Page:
Researchers from the U.S. Geological Survey and Austria’s Vienna University of Technology analyzed records from 345 stream gauges covering 70% of the conterminous United States from 1940 to 2013, with the first 30 years serving as the base period.  They documented flood frequency, peak magnitude, duration, and volume.  They found that flooding patterns have shown some regional changes, but no countrywide shift, despite heavier rains caused by global warming.  On the other hand, a new study in the journal Atmospheres has concluded that the recent weather trend of warm winters in the western U.S. and cold winters in the eastern U.S. (called the “North American winter temperature dipole”) can be attributed to anthropogenic emissions of greenhouse gases.


Efforts to limit CO2 emissions from burning fossil fuels have typically focused on decreasing demand for them.  However, as it becomes necessary to stop burning fossil fuels entirely, restrictions on their supply may be required.  Exactly how this would be achieved in free, democratic, and capitalistic societies is far from clear.  Consequently, the Stockholm Environment Institute convened a conference in Oxford, England, to begin discussions on this issue.  Sophie Yeo of Carbon Brief attended and has compiled comments from a number of attendees.

According to a new study from Amazon Watch, U.S. imports of crude oil from the Amazon are driving the destruction of some of the rainforest’s most pristine areas and releasing copious amounts of greenhouse gases.

A new study, published in the journal Environmental Science & Technology, has found that when operating costs are considered, hybrid and electric cars are the least expensive to operate, and also have the smallest CO2 emissions.  The study team has produced an app that lets buyers check out cars’ records while shopping.  Also on the subject of electric cars, Renault has announced that they have upped the range of the Zoe to over 200 miles, all for a price (in Europe) starting at $26,500.  If you are a fan of auto racing and feel conflicted because of the reliance on internal combustion engines, then you’ll be glad to learn of Formula-E, which will come to New York City in July 2017.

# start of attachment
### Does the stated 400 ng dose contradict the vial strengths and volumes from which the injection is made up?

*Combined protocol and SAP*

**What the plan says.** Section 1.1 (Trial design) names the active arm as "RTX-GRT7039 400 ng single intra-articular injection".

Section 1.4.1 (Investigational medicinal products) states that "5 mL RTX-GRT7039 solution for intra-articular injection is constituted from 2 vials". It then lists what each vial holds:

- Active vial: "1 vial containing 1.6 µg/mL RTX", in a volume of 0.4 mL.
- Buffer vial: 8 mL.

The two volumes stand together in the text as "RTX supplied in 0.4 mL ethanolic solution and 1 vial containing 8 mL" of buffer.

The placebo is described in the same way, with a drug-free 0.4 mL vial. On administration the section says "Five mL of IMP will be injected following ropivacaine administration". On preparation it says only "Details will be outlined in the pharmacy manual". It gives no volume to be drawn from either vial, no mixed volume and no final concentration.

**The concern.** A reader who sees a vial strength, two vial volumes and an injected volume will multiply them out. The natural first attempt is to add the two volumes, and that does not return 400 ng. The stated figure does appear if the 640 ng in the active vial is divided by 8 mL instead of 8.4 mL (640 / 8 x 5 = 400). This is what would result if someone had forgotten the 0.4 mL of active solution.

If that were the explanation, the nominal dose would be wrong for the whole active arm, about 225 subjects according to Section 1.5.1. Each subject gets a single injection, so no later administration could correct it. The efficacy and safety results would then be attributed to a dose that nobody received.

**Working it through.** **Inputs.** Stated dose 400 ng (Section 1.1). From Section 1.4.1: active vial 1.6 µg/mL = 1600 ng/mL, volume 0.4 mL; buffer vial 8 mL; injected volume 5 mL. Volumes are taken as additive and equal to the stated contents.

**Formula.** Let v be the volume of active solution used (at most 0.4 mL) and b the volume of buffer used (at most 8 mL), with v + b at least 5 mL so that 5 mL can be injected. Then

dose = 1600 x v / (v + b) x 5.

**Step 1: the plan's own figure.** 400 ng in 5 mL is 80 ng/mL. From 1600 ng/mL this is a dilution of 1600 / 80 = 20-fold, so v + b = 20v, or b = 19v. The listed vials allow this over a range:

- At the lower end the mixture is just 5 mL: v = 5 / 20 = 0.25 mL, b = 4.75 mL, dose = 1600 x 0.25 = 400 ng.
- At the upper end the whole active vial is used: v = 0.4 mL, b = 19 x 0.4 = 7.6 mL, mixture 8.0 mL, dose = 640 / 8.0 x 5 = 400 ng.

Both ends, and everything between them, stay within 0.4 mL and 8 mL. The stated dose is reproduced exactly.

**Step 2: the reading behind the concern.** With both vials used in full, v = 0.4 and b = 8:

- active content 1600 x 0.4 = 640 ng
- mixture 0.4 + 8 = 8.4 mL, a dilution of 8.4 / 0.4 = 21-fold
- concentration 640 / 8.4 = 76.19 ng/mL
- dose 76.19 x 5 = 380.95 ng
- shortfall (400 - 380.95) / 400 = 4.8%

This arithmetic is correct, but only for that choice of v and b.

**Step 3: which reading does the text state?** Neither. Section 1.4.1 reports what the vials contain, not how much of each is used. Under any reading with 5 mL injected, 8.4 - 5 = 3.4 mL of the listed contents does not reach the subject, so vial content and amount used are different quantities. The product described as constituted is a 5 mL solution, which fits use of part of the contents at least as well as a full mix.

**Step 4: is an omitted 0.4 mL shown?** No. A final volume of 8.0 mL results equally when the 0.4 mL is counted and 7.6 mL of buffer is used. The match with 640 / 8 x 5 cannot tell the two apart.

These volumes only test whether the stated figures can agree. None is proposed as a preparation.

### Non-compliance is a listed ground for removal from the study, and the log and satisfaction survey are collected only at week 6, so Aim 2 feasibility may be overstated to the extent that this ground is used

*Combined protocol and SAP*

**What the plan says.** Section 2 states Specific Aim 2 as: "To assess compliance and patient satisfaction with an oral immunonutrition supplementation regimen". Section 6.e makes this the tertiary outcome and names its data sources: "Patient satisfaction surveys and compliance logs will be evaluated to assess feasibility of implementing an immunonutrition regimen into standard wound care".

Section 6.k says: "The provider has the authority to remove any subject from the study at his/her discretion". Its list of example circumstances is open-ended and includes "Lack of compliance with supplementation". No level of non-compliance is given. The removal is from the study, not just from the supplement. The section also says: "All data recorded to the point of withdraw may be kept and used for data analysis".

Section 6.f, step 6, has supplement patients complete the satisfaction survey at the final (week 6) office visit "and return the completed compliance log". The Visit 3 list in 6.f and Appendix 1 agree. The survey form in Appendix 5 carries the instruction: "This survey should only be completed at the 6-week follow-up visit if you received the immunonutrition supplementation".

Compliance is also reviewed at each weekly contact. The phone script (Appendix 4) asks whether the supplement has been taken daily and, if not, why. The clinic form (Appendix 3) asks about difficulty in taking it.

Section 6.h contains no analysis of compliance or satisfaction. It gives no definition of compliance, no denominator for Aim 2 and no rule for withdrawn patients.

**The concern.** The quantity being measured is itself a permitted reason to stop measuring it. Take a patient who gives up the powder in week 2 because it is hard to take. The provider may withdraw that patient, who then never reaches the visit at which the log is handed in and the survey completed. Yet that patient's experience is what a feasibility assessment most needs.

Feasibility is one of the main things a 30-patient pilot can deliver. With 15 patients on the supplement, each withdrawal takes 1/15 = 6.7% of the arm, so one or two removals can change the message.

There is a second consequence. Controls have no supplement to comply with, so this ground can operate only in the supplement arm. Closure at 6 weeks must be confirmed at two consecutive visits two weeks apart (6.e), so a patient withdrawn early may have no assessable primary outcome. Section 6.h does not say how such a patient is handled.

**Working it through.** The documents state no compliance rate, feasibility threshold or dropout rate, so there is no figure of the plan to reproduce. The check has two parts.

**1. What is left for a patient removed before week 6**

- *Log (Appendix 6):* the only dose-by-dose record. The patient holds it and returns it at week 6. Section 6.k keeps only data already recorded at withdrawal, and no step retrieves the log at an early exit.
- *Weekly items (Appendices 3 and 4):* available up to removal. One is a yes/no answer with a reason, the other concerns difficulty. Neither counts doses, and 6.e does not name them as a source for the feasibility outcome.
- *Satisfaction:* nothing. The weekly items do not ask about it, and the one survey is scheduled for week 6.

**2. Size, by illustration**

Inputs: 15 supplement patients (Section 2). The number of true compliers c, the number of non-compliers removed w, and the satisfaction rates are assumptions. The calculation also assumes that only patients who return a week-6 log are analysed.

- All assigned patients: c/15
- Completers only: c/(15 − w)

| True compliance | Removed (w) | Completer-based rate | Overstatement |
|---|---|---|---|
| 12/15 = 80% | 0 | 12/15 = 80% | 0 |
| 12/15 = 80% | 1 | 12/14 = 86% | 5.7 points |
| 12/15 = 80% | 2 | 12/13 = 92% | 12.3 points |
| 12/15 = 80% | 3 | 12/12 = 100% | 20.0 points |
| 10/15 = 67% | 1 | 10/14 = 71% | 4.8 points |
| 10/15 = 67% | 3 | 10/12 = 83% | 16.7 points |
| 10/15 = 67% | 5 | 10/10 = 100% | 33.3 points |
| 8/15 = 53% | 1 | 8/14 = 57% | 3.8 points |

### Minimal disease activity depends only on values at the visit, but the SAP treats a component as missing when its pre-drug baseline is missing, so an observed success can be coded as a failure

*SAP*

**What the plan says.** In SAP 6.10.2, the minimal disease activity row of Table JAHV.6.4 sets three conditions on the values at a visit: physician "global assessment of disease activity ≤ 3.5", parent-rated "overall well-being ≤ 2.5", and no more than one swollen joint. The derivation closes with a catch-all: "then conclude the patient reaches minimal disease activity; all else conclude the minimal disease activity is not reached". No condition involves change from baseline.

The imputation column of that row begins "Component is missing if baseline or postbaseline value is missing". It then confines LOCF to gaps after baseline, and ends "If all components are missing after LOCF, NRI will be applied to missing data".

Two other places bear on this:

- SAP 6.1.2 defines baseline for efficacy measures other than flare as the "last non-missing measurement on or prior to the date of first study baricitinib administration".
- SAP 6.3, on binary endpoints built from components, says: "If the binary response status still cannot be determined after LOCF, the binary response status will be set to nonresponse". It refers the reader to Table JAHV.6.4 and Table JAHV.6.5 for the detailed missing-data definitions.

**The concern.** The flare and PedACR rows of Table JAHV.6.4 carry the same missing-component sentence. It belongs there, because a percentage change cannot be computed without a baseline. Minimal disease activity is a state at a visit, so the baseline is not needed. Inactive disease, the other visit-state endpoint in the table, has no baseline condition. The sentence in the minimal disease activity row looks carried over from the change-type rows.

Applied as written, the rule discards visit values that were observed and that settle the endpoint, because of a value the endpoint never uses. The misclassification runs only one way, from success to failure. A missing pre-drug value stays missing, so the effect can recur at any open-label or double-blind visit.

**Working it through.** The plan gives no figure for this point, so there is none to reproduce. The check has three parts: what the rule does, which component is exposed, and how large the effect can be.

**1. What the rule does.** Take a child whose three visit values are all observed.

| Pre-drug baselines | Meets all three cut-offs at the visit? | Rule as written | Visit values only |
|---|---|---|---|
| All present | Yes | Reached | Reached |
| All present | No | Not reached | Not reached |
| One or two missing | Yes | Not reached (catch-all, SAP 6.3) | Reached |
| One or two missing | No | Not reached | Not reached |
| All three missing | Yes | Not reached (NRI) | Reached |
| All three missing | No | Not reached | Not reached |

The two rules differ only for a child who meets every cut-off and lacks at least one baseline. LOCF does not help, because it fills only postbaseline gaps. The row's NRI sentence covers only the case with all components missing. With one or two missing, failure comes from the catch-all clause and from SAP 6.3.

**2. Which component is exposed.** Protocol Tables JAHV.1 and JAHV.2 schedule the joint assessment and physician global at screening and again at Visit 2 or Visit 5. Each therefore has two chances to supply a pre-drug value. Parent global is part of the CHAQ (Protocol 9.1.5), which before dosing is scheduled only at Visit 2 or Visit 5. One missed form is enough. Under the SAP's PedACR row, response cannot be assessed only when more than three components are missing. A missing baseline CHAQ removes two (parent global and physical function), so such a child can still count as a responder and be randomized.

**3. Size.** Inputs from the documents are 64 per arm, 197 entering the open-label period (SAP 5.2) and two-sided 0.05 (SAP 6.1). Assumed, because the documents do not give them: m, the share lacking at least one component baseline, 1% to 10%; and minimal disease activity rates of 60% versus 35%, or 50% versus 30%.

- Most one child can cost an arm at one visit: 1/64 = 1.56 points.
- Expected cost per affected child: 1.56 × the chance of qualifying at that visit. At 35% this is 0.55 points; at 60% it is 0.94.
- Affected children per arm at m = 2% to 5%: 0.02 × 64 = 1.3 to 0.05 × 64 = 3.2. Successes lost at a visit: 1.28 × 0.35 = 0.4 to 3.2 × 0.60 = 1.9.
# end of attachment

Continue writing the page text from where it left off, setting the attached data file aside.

A Department of Energy study has concluded that the cost of five clean energy technologies — from wind and solar power to LED lighting — has declined between 40% and 94%, depending on the technology, since 2008.  Joe Romm provides a couple of interesting graphs from the study.

Last week I put in information about the need to stop building more fossil fuel infrastructure because we can’t burn all known reserves without exceeding the CO2 budget for staying below 2°C.  Given that restraint, Gavin Bade asks, “why are utilities going all-in on gas?”

For years the oil and gas industry has employed floating drilling platforms in order to operate in deep water.  Because there are many advantages associated with locating wind turbines further off-shore, several organizations are exploring the use of floating wind turbines.  Diane Cardwell of The New York Times has reported on the efforts underway at the University of Maine in Orono.  Wind energy is an important component of Massachusetts’ plans for future clean energy development.  As Daniel Cusick has stated at E&E News “In an unprecedented string of policy developments this summer, Massachusetts has embraced core elements of what experts describe as a transformational blueprint for how carbon-free electricity flows from power producers and utilities to consumers.”

A few weeks ago I linked to an article about a hydrogen fuel cell powered electric truck.  This week there was an article about a hydrogen fuel cell powered electric train that is being put into service in Germany.

These news items have been compiled by Les Grady, member and former chair of the CAAV steering committee. He is a licensed professional engineer (retired) who taught environmental engineering at Purdue and Clemson Universities and engaged in private practice with CH2M Hill, the world’s largest environmental engineering consulting firm. Since his retirement in 2003 he has devoted much of his time to the study of climate science and the question of global warming and makes himself available to speak to groups about this subject. More here.

Climate News Roundup 5/13/2016

Ed Hawkins, a climate scientist at the University of Reading (UK), has come up with absolutely the best animated graphic ever to illustrate Earth’s warming since 1850.  It’s a must-see.  Speaking of communication about climate change, a new study published in Journal of Environmental Psychology suggests that our perception of what those around us think about climate change influences our willingness to talk about it.